A method used by a University of Arkansas finance professor got Tim Riley to thinking.
Riley, a financial economist at the time with the U.S. Securities and Exchange Commission, wondered what would happen if he borrowed an idea from Alexey Malakhov, whose research includes hedge funds, and modified it to see how actively managed mutual funds perform against passively managed investments?
A common school of thought is that by hiring a money manager who draws upon research, judgment and experience when advocating certain investments, those investments will outperform the market by yielding higher returns.
But when Riley’s research revealed otherwise, CBS This Morning and The Wall Street Journal seized this news and reported his findings. As it turns out, Riley discovered, investors could save up to $200 in fees per household annually by switching from actively managed funds to those that are passive, such as funds that invest in the entire Standard & Poor’s 500 or other market indices. When money managers can charge more than 1 percent of an investor’s assets for their expertise, it can add up, Riley says.
His findings hit the media in January 2016. By the following July, Riley had left his SEC job in Washington D.C. to become assistant professor with the Department of Finance with the Sam M. Walton College of Business.
The nature of mutual funds and their management is constantly on Riley’s mind. “It’s a fun place to explore,” he says.
Riley grew up in Lexington, Kentucky, and earned his degrees and Ph.D. from the University of Kentucky. After earning his doctorate, he landed a job with the SEC, where he provided input on the structure of SEC rules and developed economic analyses of potential rules.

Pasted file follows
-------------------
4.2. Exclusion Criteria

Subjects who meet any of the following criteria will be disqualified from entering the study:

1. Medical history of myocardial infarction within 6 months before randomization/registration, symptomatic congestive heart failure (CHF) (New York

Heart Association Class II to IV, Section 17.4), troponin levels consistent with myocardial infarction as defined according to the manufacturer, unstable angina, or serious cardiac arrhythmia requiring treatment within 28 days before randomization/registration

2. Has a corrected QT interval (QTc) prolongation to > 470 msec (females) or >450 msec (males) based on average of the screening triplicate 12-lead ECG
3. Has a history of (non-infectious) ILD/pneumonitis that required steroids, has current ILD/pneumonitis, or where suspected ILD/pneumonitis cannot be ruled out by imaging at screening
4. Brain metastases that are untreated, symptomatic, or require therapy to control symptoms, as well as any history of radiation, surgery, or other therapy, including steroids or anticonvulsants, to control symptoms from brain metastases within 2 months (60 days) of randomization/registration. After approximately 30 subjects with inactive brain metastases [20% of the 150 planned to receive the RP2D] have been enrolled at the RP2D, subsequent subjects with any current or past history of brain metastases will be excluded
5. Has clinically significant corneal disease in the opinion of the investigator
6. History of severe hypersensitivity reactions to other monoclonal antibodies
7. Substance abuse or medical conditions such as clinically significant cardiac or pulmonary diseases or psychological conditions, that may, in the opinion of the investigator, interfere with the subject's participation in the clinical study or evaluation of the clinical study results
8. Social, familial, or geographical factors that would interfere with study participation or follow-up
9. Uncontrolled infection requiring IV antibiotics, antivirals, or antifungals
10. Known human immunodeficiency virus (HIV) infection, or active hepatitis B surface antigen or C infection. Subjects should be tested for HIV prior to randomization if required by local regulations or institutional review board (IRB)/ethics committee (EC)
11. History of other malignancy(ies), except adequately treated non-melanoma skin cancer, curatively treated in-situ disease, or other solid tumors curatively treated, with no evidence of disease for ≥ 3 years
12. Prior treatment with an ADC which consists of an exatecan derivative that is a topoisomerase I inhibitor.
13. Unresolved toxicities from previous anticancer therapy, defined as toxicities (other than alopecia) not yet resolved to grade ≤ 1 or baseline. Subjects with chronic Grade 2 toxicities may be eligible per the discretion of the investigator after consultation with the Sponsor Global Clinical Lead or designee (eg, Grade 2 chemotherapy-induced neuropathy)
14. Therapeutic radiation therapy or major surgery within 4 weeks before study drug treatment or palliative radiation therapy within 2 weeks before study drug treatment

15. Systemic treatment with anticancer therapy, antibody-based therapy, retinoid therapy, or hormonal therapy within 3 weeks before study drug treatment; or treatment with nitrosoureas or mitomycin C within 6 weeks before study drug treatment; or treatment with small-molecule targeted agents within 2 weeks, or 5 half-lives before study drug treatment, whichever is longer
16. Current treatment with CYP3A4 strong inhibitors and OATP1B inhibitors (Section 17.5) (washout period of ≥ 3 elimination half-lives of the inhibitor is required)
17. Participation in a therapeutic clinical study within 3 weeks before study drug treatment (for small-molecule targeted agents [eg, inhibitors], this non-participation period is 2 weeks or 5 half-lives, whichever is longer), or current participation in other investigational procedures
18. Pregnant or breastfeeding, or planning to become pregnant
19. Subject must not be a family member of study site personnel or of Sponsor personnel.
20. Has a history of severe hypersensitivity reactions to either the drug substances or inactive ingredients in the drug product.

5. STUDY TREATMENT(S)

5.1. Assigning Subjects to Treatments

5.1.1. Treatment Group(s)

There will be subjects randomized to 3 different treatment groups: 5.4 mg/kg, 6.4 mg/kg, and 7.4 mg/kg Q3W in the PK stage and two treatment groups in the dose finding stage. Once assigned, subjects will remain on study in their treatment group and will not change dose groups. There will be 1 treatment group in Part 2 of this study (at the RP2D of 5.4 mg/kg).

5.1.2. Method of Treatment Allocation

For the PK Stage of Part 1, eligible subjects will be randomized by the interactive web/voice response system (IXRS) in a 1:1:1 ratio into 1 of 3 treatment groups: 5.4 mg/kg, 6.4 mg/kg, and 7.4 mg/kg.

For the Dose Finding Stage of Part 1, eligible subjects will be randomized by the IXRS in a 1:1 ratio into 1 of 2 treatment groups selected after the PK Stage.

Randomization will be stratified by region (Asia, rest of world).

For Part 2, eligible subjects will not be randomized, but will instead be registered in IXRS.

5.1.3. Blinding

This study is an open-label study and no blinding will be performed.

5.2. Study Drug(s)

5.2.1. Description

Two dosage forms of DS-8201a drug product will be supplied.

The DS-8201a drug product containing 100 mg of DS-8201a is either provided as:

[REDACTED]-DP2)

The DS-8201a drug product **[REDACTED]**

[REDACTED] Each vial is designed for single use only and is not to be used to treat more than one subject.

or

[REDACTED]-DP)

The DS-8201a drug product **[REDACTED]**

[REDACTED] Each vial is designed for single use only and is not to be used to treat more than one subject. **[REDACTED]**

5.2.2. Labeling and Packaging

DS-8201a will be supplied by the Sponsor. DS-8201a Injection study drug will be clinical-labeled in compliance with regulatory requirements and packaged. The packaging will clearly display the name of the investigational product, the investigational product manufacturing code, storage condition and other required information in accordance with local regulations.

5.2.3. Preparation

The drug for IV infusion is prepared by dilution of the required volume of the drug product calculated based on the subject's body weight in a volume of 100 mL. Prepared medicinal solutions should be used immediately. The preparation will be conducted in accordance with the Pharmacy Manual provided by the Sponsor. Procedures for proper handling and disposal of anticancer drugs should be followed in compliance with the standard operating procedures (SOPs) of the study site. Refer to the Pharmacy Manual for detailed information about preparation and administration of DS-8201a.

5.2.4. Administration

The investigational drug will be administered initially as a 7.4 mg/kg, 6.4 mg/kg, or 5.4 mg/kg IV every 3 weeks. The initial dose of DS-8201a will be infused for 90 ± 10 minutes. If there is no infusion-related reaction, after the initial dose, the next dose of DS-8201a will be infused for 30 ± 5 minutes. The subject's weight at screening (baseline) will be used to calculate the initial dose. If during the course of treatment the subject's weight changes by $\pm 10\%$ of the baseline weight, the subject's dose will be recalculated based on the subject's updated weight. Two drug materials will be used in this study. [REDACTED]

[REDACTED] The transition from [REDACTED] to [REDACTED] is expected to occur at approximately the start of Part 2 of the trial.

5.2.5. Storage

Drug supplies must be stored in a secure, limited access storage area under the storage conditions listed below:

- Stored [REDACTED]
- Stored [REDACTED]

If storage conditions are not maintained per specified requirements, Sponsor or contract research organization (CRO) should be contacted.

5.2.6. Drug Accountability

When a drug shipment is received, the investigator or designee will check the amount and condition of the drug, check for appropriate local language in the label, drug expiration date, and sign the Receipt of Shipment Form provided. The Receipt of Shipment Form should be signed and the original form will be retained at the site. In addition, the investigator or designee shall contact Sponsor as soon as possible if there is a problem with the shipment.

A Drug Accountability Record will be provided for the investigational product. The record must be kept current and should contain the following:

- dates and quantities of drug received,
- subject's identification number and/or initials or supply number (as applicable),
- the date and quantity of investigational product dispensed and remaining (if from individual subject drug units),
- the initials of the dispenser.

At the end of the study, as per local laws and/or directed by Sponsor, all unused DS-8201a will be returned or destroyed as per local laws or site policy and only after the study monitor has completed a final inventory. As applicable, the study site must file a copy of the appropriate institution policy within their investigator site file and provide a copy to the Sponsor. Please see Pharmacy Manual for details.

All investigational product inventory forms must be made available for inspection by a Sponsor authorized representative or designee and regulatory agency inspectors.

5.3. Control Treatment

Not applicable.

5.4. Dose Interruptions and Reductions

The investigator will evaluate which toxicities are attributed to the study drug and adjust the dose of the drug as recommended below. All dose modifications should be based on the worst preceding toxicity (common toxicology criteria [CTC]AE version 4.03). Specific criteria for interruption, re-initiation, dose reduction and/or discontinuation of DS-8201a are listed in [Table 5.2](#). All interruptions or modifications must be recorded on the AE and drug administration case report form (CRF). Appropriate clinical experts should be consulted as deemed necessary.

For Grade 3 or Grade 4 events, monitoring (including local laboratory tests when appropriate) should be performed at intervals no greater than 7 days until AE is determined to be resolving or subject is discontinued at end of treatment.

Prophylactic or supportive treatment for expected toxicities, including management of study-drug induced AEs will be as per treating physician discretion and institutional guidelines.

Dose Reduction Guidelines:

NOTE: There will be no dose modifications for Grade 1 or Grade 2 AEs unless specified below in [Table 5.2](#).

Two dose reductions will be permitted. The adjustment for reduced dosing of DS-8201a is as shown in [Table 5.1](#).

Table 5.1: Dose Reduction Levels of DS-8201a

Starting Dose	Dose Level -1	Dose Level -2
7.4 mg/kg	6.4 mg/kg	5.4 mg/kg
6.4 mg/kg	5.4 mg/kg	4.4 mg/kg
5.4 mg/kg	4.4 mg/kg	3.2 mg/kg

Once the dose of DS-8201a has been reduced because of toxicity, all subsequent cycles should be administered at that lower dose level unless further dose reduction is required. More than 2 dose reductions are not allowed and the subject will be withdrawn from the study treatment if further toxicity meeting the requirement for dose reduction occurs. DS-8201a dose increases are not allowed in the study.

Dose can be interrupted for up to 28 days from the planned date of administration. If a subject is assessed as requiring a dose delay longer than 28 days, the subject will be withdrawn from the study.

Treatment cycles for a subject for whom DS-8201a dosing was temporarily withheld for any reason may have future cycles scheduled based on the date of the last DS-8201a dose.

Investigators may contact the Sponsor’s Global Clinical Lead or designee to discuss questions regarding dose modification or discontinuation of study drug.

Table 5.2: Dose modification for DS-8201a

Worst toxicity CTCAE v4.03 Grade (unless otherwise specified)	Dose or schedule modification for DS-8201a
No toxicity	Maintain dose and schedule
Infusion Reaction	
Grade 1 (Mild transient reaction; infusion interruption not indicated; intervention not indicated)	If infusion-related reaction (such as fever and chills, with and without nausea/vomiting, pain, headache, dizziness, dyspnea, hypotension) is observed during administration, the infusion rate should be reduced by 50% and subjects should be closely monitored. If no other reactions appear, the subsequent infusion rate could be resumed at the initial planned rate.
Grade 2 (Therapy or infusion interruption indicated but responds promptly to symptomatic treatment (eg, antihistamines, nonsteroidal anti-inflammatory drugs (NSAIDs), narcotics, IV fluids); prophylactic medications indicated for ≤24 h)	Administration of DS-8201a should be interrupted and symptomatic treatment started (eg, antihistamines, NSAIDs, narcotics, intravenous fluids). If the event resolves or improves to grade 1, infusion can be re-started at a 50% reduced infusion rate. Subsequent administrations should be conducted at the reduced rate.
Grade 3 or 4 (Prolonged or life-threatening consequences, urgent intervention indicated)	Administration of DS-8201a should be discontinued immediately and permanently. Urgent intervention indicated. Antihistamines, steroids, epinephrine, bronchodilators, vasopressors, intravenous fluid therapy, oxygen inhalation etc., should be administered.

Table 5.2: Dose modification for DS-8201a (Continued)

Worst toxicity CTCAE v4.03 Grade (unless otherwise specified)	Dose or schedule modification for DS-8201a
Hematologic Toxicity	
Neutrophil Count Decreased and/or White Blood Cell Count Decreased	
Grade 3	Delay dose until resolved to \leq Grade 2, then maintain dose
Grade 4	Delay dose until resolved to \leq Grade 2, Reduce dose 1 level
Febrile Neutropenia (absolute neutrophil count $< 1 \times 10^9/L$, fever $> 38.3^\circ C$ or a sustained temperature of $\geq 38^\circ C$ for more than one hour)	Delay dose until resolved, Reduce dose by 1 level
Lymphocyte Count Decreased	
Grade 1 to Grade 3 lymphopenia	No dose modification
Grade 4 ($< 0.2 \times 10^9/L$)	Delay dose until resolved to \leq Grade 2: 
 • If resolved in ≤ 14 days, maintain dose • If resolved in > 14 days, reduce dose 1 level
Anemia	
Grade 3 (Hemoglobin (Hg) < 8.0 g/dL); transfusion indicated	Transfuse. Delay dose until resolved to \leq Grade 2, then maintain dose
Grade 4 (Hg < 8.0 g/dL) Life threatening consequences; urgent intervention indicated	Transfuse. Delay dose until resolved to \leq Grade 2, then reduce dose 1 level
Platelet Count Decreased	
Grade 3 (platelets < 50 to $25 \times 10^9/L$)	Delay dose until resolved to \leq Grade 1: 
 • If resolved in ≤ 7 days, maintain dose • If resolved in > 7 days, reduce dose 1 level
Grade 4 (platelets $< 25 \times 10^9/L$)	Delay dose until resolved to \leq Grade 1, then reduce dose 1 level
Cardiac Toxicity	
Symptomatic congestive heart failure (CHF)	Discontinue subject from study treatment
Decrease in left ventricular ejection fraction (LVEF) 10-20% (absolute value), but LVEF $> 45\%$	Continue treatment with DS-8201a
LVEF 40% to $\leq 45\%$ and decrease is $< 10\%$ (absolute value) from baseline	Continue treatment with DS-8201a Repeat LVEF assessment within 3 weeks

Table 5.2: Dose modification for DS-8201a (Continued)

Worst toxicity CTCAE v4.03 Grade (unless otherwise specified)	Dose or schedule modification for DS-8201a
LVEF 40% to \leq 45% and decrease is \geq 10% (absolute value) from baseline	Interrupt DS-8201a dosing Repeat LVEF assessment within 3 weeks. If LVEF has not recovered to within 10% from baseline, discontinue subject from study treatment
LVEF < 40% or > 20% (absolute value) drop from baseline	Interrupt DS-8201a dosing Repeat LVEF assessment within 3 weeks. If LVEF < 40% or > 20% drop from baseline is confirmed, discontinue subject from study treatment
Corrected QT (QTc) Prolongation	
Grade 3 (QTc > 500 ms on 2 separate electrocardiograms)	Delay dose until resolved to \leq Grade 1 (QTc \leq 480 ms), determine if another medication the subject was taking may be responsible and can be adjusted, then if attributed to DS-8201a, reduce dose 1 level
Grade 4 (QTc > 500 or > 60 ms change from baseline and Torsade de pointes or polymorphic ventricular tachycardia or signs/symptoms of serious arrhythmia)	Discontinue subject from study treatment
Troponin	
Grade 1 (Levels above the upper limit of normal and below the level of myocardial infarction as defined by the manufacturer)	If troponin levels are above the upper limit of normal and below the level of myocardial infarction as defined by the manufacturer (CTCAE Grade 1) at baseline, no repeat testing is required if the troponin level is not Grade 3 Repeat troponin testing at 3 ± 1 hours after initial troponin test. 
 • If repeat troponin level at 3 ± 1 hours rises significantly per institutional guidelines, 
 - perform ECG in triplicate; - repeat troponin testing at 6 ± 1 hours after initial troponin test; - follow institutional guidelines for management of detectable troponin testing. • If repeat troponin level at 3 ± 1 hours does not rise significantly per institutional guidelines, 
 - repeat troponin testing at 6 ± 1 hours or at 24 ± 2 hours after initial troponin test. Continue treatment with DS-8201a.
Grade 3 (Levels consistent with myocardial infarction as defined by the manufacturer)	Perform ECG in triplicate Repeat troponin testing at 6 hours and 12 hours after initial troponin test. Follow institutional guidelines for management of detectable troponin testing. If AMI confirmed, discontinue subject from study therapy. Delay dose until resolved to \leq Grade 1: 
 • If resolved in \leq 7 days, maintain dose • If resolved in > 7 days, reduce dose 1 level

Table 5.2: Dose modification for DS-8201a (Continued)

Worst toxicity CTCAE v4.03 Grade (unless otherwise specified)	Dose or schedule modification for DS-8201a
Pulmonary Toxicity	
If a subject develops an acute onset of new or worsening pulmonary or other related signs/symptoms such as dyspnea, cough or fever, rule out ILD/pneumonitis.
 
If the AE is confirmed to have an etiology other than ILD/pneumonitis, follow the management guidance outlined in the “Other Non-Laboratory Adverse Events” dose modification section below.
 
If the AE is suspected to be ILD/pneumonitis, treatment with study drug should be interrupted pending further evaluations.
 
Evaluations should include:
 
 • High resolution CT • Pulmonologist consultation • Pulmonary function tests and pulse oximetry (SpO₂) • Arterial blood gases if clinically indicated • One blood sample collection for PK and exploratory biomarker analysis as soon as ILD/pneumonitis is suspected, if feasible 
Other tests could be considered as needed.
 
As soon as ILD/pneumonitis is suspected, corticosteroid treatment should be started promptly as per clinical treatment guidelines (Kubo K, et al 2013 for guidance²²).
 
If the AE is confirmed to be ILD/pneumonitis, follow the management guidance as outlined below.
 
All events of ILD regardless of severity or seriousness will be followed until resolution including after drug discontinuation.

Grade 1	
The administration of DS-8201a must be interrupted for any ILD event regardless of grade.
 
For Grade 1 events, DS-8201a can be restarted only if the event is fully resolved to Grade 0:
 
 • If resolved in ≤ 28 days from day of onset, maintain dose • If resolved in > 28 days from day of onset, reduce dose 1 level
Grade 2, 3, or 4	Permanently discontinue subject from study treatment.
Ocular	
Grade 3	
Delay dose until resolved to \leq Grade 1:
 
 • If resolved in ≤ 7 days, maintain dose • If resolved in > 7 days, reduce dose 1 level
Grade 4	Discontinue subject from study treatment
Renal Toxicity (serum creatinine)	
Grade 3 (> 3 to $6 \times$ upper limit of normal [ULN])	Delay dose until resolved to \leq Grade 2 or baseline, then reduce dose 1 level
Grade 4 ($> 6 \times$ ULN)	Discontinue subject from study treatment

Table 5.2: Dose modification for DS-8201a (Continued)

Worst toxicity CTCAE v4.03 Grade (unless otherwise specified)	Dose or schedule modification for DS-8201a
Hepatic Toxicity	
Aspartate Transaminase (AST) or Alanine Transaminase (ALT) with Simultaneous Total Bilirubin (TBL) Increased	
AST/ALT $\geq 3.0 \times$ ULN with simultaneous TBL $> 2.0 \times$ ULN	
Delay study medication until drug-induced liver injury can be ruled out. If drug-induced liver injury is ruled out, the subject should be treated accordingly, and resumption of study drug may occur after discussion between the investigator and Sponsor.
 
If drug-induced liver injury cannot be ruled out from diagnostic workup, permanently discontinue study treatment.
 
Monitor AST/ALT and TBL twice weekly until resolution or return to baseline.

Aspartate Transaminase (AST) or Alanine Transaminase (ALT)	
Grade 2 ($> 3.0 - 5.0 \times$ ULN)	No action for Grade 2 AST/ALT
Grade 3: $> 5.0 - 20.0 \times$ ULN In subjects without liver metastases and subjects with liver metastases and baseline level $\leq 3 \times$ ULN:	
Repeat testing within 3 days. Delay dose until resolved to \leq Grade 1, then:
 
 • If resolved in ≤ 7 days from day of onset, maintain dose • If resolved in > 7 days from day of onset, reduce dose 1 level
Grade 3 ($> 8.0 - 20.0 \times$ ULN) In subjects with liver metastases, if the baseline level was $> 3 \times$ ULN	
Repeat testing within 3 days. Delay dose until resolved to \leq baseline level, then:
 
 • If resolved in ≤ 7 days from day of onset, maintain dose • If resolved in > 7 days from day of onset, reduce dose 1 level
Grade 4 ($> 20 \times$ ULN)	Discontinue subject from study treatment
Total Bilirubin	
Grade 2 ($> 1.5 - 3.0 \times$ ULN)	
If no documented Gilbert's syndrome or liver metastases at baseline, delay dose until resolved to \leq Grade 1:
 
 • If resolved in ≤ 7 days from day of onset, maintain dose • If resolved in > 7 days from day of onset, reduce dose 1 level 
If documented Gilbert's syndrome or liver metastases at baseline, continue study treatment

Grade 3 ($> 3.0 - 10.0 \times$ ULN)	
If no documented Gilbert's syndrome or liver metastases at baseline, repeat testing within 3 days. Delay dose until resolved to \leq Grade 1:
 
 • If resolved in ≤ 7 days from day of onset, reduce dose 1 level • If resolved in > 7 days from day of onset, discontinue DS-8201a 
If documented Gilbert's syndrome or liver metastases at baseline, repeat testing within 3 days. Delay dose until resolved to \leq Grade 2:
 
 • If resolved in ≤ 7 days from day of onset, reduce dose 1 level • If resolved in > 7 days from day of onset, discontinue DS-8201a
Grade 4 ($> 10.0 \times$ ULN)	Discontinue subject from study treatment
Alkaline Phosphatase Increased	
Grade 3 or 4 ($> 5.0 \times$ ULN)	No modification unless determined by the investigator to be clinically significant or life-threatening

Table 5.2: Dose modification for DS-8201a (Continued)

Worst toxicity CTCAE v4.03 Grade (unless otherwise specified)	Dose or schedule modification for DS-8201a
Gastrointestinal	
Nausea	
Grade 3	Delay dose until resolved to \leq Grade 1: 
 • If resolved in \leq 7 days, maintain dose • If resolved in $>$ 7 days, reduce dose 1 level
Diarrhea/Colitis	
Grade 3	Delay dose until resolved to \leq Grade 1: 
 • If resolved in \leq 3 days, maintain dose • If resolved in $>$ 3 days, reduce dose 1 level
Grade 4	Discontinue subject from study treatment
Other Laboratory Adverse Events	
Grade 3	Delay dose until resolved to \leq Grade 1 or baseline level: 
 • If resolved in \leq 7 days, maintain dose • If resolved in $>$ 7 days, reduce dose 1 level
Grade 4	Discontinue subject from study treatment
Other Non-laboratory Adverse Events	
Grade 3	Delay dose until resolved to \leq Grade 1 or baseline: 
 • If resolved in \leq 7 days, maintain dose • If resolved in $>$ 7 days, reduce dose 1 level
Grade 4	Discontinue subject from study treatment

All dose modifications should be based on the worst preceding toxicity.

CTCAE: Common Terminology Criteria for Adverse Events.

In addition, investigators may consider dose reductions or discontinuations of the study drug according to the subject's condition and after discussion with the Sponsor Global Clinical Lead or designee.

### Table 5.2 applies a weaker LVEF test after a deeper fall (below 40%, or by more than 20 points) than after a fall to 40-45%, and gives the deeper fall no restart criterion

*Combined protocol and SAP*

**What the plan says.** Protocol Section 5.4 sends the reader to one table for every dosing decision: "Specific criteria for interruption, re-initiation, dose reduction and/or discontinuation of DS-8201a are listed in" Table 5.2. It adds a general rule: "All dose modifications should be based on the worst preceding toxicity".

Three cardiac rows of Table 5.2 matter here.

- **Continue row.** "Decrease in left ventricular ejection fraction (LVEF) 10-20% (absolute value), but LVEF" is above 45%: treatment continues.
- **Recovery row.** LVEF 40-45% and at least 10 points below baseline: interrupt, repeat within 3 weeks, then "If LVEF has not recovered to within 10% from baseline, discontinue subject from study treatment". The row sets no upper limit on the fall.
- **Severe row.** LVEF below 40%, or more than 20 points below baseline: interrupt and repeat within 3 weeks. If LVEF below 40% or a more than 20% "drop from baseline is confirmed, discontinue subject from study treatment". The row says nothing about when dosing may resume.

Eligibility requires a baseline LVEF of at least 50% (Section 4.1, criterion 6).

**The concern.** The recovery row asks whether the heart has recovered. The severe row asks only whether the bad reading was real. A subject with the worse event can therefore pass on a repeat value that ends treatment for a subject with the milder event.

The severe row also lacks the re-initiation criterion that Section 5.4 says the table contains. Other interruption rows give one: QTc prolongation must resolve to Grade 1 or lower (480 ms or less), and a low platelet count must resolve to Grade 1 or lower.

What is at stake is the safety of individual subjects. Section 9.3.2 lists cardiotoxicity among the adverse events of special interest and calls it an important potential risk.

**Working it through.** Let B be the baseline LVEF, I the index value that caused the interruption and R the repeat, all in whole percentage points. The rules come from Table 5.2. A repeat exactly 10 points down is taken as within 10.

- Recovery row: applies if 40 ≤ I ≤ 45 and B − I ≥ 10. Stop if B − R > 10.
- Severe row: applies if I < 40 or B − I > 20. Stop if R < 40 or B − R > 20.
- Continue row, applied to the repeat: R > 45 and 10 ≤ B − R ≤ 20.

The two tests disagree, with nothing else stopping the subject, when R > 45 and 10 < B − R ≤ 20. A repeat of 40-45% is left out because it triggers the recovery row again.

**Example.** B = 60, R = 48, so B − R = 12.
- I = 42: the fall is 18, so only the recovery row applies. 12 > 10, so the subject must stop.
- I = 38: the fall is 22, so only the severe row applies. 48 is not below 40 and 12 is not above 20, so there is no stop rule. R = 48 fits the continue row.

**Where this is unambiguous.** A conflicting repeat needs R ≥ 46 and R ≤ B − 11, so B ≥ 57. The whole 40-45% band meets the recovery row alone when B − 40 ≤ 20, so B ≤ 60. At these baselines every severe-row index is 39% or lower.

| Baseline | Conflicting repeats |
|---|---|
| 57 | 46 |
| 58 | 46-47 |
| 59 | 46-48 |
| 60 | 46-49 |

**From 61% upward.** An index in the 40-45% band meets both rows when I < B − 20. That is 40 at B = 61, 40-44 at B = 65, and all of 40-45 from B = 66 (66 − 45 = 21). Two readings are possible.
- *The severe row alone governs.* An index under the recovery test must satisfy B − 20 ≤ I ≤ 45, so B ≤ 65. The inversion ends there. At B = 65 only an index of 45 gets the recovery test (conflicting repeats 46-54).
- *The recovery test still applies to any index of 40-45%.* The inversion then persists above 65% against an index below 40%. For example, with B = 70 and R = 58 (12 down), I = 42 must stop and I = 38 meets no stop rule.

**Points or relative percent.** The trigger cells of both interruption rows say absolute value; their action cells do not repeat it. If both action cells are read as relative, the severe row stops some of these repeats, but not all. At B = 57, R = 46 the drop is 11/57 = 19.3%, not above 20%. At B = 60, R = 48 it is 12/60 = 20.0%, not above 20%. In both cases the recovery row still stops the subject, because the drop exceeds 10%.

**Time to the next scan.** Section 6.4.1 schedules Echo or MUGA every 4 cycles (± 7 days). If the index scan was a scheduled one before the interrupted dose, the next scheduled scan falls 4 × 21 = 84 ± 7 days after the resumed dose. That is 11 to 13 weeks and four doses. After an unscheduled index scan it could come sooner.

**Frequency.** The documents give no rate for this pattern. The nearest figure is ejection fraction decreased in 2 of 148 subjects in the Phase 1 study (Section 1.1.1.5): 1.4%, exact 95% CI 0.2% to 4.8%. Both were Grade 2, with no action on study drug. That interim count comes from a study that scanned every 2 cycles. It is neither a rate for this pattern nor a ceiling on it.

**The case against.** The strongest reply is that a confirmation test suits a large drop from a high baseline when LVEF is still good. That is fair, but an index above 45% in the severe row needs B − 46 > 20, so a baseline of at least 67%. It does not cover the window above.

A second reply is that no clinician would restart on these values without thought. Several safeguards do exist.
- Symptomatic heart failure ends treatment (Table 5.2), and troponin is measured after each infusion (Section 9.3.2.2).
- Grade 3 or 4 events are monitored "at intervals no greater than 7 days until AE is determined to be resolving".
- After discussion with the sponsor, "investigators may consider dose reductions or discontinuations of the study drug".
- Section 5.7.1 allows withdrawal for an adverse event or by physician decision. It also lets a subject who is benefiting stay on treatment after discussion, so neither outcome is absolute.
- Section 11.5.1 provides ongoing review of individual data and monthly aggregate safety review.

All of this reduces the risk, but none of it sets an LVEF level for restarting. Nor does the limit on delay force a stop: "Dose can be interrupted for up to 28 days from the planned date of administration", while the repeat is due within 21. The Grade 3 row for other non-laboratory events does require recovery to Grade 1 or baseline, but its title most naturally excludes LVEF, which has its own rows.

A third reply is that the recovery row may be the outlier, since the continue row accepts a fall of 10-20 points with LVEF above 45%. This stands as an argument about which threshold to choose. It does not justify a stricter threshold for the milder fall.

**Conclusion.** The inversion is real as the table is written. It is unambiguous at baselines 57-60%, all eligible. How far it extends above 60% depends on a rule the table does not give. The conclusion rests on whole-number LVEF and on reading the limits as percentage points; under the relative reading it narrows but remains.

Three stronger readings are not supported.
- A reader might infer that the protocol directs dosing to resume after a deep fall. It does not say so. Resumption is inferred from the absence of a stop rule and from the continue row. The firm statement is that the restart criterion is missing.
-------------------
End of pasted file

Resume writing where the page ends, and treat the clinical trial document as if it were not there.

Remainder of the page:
However, he felt a calling to work in higher education, and the University of Arkansas got his attention.
“I knew it was a good school,” Riley says. “I knew it was in Walmart country.”
When he arrived, the Ozark hills reminded him of his hometown of Lexington. An avid runner, his jogs past monuments in Washington D.C. have been replaced with scenic runs on one of the many trail systems in both Fayetteville and Northwest Arkansas. He finds the locals to be friendly and his coworkers congenial. He also enjoys sharing research with his students.
“Here, you have a good idea and you get to work on it,” he says.
One idea he has worked on, which was published in the Journal of Financial Economics, is his study regarding a common misconception about high-risk mutual funds. “The greater the risk, the higher the return, correct?” Riley asks.
Yet, his models show that low-risk funds tend to outperform those in the long run. His work has been published in other journals, including the Journal of Empirical Finance, the Journal of Fixed Income and the Journal of Investing.
So, naturally, Riley likes to unwind with a little “R and R”. That would be running and research.